Salva Kiir, the president of South Sudan, has accused current and former senior officials of stealing at least $4bn in state funds.

In a letter to those he suspects of taking the money, he says: "We fought for freedom, justice and equality. Yet, once we got to power, we forgot what we fought for and began to enrich ourselves at the expense of our people ...."

"The steps taken indicate that this young republic is moving in a democratic manner that will control and solve the problem of corruption once and for all."

- Barnaba Marial Benjamin, South Sudan's information minister

Kiir said the credibility of South Sudan is on the line, but he is also promising an amnesty and confidentiality for any of the 75 suspected officials who return the embezzled funds.

To facilitate this, he said the government has set up a special bank account in Kenya where officials can deposit the money they took.

South Sudan is desperately in need of money. Although oil production accounts for 98 per cent of its revenues, an ongoing dispute with the government of Sudan shut down production earlier this year.

From 2005 until independence Juba and Khartoum split the oil revenues evenly, with South Sudan collecting roughly $2bn a year from exports. The landlocked South produces 350,000 barrels of oil a day.

Last month, World Bank documents warned of possible "state collapse" if South Sudan runs out of foreign exchange reserves, which it said could be depleted by July.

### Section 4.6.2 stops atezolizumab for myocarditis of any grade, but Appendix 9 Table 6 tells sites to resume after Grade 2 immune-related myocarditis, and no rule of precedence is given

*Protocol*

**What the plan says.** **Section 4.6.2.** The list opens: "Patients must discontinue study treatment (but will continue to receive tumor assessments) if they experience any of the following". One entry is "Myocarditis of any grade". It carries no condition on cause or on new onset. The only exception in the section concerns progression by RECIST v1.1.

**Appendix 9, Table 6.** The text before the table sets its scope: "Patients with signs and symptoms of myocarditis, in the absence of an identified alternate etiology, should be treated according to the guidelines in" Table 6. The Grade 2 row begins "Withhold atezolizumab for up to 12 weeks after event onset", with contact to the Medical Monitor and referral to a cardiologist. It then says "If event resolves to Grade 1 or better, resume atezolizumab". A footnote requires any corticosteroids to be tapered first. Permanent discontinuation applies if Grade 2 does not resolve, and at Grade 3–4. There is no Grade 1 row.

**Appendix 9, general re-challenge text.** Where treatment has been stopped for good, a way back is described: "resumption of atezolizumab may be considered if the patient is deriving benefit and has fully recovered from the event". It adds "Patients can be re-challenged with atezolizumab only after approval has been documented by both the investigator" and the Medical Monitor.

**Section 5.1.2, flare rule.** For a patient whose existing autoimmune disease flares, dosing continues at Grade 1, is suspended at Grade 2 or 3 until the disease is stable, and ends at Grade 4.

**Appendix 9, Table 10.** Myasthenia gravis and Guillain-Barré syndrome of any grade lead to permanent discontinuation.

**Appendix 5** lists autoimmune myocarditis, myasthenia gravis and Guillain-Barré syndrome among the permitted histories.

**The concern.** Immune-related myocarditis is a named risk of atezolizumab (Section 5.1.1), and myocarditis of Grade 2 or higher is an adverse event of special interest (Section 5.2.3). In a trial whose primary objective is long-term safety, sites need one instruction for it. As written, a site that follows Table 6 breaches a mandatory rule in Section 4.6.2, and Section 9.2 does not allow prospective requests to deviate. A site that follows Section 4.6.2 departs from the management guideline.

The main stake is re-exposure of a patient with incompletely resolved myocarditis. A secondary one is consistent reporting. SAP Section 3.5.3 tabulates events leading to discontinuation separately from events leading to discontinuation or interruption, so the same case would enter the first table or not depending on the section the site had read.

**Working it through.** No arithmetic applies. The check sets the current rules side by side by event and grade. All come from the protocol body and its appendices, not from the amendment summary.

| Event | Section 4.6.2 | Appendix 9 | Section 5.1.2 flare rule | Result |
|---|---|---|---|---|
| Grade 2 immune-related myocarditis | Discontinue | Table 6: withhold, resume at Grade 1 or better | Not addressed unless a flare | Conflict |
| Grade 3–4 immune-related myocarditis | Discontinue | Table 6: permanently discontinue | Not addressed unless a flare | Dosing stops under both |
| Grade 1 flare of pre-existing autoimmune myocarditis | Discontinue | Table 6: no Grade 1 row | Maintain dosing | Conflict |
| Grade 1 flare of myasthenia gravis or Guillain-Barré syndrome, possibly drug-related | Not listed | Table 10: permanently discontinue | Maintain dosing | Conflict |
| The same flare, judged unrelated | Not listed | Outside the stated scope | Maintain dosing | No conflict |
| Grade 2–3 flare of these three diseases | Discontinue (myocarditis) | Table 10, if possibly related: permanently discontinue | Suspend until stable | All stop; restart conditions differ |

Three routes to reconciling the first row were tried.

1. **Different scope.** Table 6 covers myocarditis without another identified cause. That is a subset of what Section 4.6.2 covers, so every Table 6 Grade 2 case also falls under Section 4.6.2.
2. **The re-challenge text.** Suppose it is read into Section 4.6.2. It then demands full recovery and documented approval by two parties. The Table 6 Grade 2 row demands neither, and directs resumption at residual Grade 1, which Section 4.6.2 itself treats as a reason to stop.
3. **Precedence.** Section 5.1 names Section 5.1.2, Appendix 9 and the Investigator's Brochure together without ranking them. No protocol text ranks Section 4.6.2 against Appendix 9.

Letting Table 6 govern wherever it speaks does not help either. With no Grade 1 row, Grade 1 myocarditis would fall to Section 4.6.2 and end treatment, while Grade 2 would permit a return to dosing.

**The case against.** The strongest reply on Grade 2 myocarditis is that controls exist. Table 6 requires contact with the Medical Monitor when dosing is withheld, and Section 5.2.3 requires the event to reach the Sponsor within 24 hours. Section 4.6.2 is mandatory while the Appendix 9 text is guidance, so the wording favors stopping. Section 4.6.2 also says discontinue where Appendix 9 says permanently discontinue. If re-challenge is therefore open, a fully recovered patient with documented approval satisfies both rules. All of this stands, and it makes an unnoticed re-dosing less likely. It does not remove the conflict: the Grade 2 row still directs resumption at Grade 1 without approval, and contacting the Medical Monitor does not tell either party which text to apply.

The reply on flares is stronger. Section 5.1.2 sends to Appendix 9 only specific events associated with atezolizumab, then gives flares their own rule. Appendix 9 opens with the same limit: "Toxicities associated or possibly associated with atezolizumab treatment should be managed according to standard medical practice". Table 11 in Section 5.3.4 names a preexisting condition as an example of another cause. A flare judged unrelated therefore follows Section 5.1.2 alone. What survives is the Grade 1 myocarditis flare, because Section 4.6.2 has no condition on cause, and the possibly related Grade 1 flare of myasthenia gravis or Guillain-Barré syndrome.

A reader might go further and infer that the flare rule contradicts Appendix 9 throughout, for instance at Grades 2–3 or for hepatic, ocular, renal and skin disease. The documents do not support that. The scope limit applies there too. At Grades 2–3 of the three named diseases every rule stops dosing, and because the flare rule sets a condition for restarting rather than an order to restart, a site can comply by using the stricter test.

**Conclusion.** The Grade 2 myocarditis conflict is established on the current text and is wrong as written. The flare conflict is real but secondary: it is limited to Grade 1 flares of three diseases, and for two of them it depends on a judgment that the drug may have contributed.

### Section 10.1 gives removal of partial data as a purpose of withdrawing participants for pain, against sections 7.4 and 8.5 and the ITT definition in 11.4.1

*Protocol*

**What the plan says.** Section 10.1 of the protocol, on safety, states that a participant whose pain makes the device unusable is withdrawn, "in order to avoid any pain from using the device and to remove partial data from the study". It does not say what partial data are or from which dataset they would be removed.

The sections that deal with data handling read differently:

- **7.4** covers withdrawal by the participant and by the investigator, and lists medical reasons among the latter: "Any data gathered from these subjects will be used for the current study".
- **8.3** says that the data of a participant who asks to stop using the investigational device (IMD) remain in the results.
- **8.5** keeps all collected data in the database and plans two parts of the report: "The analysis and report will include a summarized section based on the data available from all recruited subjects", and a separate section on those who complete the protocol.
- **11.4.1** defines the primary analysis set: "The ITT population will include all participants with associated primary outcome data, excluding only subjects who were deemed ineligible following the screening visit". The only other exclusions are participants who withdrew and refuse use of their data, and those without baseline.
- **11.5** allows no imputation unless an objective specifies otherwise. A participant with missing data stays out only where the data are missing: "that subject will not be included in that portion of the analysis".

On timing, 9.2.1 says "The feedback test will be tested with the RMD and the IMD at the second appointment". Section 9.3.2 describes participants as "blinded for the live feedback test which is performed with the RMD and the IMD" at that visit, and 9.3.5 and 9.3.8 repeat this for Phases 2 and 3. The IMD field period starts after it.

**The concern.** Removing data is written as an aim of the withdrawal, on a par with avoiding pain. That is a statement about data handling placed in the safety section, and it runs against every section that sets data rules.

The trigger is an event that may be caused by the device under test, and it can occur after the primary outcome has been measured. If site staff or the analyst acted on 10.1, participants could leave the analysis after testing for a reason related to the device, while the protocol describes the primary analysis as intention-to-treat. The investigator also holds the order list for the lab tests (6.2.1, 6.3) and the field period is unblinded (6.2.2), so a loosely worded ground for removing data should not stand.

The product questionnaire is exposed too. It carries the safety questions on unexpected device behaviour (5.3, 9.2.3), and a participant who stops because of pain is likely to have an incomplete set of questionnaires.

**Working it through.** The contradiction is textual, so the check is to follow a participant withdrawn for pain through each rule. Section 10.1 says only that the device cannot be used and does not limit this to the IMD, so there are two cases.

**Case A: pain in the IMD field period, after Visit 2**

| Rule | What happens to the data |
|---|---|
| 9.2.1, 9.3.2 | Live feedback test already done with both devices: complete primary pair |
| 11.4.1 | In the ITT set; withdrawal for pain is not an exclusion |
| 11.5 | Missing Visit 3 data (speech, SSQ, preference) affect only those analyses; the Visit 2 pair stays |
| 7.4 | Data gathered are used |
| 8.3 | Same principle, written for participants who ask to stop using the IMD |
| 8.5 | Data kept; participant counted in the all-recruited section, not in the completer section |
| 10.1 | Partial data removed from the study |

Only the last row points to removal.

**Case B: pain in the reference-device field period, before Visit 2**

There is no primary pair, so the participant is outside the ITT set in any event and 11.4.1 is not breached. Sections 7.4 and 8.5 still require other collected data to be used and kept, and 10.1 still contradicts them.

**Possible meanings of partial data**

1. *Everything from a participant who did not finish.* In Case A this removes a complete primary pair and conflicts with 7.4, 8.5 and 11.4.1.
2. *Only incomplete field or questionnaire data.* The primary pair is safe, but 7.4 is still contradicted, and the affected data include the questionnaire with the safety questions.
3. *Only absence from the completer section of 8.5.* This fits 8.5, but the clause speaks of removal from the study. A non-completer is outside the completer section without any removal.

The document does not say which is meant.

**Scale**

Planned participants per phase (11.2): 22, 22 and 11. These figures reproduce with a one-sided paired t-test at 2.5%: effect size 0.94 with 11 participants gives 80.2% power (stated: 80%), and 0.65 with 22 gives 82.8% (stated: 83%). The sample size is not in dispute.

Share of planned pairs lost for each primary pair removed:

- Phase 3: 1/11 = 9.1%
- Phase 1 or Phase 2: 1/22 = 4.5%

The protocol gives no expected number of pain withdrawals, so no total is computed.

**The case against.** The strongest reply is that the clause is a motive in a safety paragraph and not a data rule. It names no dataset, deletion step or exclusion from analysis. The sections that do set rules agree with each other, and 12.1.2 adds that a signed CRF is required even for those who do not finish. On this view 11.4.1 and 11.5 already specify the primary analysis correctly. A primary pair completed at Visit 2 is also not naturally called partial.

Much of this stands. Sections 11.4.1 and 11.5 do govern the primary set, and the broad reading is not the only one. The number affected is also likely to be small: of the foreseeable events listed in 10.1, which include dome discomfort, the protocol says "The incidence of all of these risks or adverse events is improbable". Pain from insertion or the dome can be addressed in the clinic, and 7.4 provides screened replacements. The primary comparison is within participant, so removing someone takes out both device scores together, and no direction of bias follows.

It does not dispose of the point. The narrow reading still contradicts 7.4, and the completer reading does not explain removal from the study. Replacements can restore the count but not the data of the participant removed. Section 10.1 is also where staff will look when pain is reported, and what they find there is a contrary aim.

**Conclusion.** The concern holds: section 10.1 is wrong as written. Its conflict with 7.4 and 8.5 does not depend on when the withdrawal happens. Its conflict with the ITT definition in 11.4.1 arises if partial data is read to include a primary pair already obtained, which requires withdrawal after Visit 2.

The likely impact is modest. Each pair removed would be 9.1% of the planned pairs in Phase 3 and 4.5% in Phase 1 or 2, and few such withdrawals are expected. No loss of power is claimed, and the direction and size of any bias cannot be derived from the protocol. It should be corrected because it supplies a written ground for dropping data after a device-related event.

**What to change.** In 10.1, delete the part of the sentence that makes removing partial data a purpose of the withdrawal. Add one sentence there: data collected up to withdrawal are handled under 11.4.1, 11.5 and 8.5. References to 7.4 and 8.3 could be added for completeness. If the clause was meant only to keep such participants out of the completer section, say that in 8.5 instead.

"This is a public relations exercise. There's been $17bn which has gone since 2005 to Juba. Where is it all?... it's been corruption, diversion of money into arms, fat-cat guys putting money in bank accounts and now they're saying 'put it back'."

- Paul Moorcraft, the director of the Centre for Foreign Policy Analysis

According to a previously released report by the South Sudanese auditor-general, over $1bn from oil revenues was unaccounted for during 2005 and 2006.

The auditor-general's report also indicated that for two consecutive years there was no financial reporting of what happened to non-oil revenues that were collected in taxes by the national government or states. Billions more were feared missing between 2007 and 2011.

Millions of dollars were also reportedly smuggled out of South Sudan in bags across borders to unknown destinations.

Inside Story asks: Is this sort of corruption in South Sudan inevitable, and who is to blame for it?

Presenter Ghida Fakhry analyses this with guests: Barnaba Marial Benjamin, South Sudan's information minister; Jonathan Temin, the director of the Sudan Programme at the US Institute of Peace; and Paul Moorcraft, the director of the Centre for Foreign Policy Analysis.

"The biggest economic help that South Sudan could get right now would be to strike a deal with Sudan on oil revenue-sharing ... if the oil can get back online using the existing pipelines that can hugely help the cash flow."

Jonathan Temin, the director of the US Institute of Peace's Sudan Programme


  • South Sudan's economy is fragile and underdeveloped
  • About 98 per cent of its revenues come from oil but the abrupt shutdown of production caused by the dispute with Sudan has severely constrained economic growth
  • South Sudan is considered to have the worst social and economic indicators in the world
  • Its annual inflation shot up to nearly 80 per cent in May
  • The latest average gross domestic product per capita is $3,000, which puts it at 172 in the world
  • Around 70 per cent of the people are illiterate
  • According to a recent survey, one out of every seven children in South Sudan dies in infancy
  • There is only one doctor for every 500,000 people in some regions
  • More than 90 per cent of the people in South Sudan live on less than $1 a day

Source: Al Jazeera